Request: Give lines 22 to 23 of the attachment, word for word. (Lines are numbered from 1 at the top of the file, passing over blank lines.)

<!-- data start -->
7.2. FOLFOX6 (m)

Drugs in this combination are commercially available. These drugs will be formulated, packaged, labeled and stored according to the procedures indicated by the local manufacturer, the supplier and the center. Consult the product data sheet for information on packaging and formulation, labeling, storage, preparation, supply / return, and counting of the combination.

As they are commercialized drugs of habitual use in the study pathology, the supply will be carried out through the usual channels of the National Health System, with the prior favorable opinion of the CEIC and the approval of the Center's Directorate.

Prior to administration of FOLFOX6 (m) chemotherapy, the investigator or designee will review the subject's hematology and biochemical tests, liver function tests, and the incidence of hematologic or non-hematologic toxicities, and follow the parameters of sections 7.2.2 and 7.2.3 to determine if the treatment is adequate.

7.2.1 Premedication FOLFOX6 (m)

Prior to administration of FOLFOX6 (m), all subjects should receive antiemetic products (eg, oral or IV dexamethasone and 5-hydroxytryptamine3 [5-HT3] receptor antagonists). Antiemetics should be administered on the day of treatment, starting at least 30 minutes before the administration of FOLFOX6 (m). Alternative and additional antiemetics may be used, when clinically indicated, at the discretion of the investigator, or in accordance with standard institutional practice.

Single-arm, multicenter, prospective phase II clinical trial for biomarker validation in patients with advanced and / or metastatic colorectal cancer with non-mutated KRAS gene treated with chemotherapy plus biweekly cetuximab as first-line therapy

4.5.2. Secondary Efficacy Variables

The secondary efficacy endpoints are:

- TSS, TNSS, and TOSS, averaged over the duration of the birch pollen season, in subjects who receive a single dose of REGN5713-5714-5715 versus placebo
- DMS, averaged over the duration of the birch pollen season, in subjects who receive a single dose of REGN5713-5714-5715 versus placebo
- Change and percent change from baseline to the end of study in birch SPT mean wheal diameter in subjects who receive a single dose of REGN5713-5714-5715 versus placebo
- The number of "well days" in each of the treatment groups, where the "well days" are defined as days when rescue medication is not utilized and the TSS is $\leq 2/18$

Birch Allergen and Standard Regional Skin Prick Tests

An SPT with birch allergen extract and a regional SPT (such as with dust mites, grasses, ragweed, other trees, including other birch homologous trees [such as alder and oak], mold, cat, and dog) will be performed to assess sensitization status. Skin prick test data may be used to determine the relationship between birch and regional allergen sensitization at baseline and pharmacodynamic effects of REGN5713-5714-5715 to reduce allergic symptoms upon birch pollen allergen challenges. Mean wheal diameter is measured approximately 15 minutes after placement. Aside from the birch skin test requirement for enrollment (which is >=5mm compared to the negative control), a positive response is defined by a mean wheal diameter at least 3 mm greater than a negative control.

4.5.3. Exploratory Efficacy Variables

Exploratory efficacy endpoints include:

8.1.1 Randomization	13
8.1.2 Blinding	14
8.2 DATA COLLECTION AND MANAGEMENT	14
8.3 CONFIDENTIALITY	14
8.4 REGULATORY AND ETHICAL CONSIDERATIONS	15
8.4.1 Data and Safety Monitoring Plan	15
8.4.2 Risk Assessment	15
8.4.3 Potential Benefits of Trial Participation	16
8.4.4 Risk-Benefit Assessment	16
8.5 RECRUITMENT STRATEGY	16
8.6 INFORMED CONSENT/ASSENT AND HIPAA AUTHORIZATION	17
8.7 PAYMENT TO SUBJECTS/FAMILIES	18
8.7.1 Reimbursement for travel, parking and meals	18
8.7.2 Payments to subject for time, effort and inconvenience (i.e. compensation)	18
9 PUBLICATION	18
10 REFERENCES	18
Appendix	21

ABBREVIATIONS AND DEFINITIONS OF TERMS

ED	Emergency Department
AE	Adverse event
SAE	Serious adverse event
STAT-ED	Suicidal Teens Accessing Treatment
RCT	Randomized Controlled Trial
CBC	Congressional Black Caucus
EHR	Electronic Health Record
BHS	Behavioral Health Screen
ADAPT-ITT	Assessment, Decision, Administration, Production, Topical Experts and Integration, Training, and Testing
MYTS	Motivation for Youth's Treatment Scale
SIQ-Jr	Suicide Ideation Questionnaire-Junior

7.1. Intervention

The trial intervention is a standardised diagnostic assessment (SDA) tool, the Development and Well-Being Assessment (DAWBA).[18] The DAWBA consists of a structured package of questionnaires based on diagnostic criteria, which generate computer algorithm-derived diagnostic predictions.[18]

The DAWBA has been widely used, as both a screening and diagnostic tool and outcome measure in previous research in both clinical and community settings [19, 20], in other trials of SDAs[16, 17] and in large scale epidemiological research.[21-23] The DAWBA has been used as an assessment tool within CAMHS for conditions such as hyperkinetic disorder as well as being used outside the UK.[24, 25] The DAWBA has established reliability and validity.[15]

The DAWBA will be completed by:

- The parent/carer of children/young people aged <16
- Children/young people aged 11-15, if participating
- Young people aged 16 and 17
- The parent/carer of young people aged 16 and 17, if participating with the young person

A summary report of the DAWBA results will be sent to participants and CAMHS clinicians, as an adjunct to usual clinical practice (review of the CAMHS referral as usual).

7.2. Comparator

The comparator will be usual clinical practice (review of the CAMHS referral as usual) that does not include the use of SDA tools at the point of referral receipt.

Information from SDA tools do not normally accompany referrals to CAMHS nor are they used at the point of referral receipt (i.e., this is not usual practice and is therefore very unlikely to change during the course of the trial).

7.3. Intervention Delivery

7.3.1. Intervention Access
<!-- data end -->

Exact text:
8.4 REGULATORY AND ETHICAL CONSIDERATIONS	15
8.4.1 Data and Safety Monitoring Plan	15